Too often, young carers can feel socially isolated and invisible. A local project, run through a football club, is seeking to change that.
Although it is hard to believe, there are 700,000 young carers living in the UK, looking after other members of their family.
Ealing Young Carers gives carers between eight and 18 years old somewhere to socialise, learn new skills and gain in confidence – and, for the older ones, even work towards building a career.
The project is commissioned by Ealing Council and run by Brentford Football Club’s Community Sports Trust. The Championship club’s specialist team offers one-to-one mentoring and a wide range of activities, including: After-school homework clubs; lunchtime clubs; fortnightly youth clubs; fortnightly swimming clubs; and holiday and day trips.
Employment and education opportunities are made available too, including work experience placements and visits to businesses – and also advice on CV writing and the whole job search process.
‘YOUNG CARERS OFTEN MISS OUT’
Lee Doyle, chief executive of Brentford FC Community Sports Trust, said: “Since Ealing Councilcommissioned the trust to run the project, participation has gone from 25 young carers to nearly 200.
“Because of their caring commitments, young carers can often miss out on social opportunities that other young people take for granted. Through Ealing Young Carers, we are providing much-needed respite and support.”
PRACTICAL AND EMOTIONAL SUPPORT
Young carers also receive practical and emotional support from the project’s co-ordinator – Kathryn Sobczak. A former young carer herself, she offers vital advice and mentoring to young carers who are struggling.
She said: “We provide lots of different sessions for these young carers so that they can have a break from being a carer. They get to meet other young carers, gain confidence and become less isolated. We find that many young carers do not get to leave the house to get to meet other young people, so this gives them that opportunity.”
‘IT GIVES ME A BOOST’
One of the current young carers is Ali Umar from Southall, who has been attending since he was 12. He has since become a volunteer with the project as well.
Ali, now turned 19, said: “It gives me an opportunity to learn about CVs,jobs, interviews, and how to present myself. It gives me a boost.
“As a young carer, I take care of my younger siblings and think of them before I think of myself. In practical terms, I take them to school, make food for them and look after them. Basically, I’ve had to grow up a lot faster, because I have to think like a grown-up.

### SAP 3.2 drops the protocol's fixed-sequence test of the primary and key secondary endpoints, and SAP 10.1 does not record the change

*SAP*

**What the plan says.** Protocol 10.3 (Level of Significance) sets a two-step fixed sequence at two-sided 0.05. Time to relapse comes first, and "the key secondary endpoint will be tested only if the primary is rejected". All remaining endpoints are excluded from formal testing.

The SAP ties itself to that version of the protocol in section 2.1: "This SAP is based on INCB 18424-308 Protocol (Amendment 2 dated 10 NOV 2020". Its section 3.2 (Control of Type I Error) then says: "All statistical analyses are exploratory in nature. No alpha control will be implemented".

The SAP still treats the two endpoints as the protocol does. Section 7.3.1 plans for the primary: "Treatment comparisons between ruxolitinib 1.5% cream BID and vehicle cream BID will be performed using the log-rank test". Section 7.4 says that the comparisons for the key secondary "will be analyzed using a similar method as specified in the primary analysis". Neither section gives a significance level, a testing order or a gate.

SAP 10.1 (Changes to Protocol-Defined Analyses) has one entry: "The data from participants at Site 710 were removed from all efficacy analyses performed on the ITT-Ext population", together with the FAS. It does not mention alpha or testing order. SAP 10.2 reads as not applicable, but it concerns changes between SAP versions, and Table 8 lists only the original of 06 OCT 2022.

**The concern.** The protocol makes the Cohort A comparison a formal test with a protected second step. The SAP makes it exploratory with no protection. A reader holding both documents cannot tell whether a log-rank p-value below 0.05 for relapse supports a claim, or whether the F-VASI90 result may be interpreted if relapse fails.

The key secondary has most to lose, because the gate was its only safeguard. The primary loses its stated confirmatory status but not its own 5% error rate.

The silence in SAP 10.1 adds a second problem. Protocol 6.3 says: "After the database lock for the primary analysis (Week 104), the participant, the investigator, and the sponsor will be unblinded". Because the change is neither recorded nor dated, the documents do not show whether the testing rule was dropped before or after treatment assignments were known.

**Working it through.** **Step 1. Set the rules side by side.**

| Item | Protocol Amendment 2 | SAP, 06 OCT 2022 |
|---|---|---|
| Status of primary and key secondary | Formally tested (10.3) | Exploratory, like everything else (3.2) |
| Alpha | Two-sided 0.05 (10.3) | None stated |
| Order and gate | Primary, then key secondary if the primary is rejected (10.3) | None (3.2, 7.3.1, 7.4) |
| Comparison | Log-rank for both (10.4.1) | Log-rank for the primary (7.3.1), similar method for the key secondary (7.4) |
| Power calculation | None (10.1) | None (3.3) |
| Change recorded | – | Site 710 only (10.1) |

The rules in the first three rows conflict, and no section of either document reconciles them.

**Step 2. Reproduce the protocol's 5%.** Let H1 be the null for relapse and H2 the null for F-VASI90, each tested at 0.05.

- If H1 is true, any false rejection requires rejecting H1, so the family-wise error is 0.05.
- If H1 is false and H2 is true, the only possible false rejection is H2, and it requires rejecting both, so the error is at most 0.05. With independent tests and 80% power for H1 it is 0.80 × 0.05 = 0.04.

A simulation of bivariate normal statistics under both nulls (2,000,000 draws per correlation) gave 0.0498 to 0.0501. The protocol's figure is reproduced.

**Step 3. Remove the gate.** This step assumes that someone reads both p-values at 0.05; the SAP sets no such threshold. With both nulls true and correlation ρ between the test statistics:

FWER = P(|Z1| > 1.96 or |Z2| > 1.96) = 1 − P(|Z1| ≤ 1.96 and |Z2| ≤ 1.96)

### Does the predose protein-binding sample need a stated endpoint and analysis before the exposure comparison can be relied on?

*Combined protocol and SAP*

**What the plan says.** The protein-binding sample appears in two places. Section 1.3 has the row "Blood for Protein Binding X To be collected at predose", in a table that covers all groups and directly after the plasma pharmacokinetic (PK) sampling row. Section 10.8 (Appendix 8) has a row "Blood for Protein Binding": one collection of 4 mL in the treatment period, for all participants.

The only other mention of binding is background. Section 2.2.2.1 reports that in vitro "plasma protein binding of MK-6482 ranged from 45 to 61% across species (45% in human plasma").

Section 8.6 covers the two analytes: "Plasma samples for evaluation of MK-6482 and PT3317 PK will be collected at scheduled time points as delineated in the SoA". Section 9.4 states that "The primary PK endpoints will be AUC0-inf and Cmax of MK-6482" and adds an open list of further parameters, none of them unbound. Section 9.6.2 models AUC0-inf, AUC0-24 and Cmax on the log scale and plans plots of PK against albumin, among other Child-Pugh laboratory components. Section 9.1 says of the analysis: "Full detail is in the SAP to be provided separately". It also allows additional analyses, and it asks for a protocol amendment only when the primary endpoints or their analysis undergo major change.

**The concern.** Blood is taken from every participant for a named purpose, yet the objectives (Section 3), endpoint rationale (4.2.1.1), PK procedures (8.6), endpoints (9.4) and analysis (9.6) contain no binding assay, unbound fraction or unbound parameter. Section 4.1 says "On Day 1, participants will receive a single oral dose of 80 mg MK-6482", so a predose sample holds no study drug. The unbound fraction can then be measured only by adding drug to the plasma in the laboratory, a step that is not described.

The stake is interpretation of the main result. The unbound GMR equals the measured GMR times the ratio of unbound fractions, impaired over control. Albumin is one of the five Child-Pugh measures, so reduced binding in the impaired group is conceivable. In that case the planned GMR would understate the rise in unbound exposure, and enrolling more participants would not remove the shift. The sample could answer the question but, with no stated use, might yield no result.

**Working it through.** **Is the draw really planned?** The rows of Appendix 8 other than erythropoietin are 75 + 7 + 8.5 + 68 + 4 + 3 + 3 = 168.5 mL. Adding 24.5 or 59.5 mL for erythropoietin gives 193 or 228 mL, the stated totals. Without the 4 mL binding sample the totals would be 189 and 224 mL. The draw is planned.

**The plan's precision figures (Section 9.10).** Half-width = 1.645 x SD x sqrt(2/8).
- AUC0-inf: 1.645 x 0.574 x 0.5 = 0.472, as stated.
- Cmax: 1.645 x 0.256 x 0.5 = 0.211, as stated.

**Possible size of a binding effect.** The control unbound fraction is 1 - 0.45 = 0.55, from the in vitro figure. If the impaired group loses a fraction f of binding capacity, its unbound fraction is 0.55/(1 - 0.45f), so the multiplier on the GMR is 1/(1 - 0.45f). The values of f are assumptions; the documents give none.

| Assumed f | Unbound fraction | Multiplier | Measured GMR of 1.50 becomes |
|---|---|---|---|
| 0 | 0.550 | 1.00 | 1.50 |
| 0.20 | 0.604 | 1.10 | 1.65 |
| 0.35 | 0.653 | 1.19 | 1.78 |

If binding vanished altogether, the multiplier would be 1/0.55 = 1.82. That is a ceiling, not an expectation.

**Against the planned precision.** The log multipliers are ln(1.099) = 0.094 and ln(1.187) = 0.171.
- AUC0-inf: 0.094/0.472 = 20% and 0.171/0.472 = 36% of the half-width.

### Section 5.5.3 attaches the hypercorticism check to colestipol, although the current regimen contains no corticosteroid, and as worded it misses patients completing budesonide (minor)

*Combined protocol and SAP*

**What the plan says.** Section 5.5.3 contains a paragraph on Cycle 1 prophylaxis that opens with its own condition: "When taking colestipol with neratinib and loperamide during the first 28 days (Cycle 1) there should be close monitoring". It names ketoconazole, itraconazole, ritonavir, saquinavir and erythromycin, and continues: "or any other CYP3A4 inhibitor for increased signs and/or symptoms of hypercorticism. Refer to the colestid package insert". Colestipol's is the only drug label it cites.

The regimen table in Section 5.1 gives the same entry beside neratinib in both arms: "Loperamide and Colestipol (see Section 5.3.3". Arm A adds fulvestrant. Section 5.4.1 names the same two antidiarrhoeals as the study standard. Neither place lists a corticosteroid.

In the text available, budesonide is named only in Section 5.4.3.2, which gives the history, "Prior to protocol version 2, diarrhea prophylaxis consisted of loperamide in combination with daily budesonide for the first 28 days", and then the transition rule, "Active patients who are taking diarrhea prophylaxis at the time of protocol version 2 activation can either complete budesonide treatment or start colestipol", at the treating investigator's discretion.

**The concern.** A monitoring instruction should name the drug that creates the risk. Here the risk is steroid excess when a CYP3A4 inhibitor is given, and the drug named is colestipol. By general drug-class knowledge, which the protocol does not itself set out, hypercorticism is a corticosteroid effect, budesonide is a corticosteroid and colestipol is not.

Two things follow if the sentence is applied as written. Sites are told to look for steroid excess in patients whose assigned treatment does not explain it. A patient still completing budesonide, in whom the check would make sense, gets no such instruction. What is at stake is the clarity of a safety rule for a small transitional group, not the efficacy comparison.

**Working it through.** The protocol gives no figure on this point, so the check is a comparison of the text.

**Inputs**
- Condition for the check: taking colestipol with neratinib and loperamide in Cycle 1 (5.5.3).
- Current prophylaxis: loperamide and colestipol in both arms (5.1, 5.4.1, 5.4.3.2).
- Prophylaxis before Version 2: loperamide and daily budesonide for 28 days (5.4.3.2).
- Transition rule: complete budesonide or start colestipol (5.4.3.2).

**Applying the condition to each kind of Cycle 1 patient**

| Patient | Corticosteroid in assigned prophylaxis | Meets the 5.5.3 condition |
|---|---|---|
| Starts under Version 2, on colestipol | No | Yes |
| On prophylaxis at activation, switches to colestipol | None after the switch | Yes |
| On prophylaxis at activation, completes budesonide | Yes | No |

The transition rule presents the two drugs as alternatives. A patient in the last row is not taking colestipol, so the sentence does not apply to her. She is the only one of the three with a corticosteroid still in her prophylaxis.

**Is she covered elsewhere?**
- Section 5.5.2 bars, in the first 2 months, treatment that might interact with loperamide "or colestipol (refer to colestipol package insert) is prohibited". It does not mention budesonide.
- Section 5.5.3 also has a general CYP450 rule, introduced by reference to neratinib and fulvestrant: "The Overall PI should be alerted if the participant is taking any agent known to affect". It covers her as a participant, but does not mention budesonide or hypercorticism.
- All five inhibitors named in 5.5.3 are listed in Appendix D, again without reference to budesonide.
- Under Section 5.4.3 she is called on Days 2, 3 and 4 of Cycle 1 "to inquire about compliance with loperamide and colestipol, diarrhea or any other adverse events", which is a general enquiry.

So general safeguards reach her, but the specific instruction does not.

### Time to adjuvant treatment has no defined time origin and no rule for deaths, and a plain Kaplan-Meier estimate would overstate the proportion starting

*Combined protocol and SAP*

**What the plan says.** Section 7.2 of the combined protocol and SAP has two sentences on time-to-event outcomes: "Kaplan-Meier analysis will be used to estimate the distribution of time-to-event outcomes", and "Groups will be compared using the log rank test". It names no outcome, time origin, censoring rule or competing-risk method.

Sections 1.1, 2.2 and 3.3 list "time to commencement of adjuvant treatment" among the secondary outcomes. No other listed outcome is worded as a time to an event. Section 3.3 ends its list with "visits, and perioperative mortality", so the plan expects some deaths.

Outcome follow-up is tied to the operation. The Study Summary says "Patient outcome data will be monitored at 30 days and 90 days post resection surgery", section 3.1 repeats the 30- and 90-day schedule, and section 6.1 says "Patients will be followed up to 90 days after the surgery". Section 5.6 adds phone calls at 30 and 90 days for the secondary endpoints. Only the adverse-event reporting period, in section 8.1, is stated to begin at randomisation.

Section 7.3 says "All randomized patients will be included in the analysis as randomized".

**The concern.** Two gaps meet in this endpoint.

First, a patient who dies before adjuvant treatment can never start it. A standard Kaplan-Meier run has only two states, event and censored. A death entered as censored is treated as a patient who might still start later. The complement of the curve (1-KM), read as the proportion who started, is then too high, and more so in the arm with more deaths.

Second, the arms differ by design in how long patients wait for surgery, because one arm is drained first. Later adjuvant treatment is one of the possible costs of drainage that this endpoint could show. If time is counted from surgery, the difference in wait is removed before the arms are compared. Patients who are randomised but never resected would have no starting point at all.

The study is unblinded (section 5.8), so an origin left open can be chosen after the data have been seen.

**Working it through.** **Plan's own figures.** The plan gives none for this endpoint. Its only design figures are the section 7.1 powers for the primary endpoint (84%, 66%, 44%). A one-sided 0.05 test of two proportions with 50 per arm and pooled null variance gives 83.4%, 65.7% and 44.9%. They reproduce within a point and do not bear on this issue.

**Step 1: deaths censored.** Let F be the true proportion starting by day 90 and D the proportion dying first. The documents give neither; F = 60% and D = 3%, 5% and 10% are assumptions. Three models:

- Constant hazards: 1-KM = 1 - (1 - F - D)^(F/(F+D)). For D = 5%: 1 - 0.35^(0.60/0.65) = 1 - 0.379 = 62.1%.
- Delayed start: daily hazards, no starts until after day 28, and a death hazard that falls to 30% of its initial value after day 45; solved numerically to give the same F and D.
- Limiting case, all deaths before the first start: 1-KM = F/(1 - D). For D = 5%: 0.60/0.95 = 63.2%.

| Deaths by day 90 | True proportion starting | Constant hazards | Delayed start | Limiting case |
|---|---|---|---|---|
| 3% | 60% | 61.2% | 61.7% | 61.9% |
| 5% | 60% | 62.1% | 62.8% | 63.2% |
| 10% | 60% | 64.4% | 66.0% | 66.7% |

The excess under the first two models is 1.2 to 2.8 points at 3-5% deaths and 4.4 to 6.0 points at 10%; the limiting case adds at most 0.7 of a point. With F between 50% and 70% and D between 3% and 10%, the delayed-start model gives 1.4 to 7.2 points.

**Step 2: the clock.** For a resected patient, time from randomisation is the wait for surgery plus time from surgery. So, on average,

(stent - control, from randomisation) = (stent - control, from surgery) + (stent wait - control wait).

“My family think what I have been doing with young carers is a great way to express myself despite whatever I am going through, be it psychologically, emotionally, physically. My family know that I am safe and can learn a lot.”
Kathryn added: “Ali has been with the young carers projects for seven years now. He has been to many of our different sessions. As time has gone on he has now become a volunteer with the project as well. So, he helps us out with some of the trips with some of the younger carers as a mentor and he got involved in our Get Set Project.”
The Get Set project aims to support the young carers with training and employment opportunities and prepare for the world of work outside their caring roles.
‘LIFE HAS BEEN REALLY TOUGH FOR SOME OF THEM’
Peter Shears, senior project manager at the trust, said: “One of the greatest things about the Get Set project is that it builds up their confidence. We want to walk with them on their journey, so it is not holding their hand and taking them to places. Also it is trial and error, if something doesn’t work out that is fine, we can find something else. This also allows them to develop a lot of knowledge on different aspects of a business. Growing confidence and knowledge are the two best things about the programme.
“Very often they are thinking ‘I probably can’t do a job as I don’t really know what I want can do’. Life has been really tough for some of them, but then they do really well and that is definitely a positive thing. It can be hard to get up and find a job and we are there to help them do that.”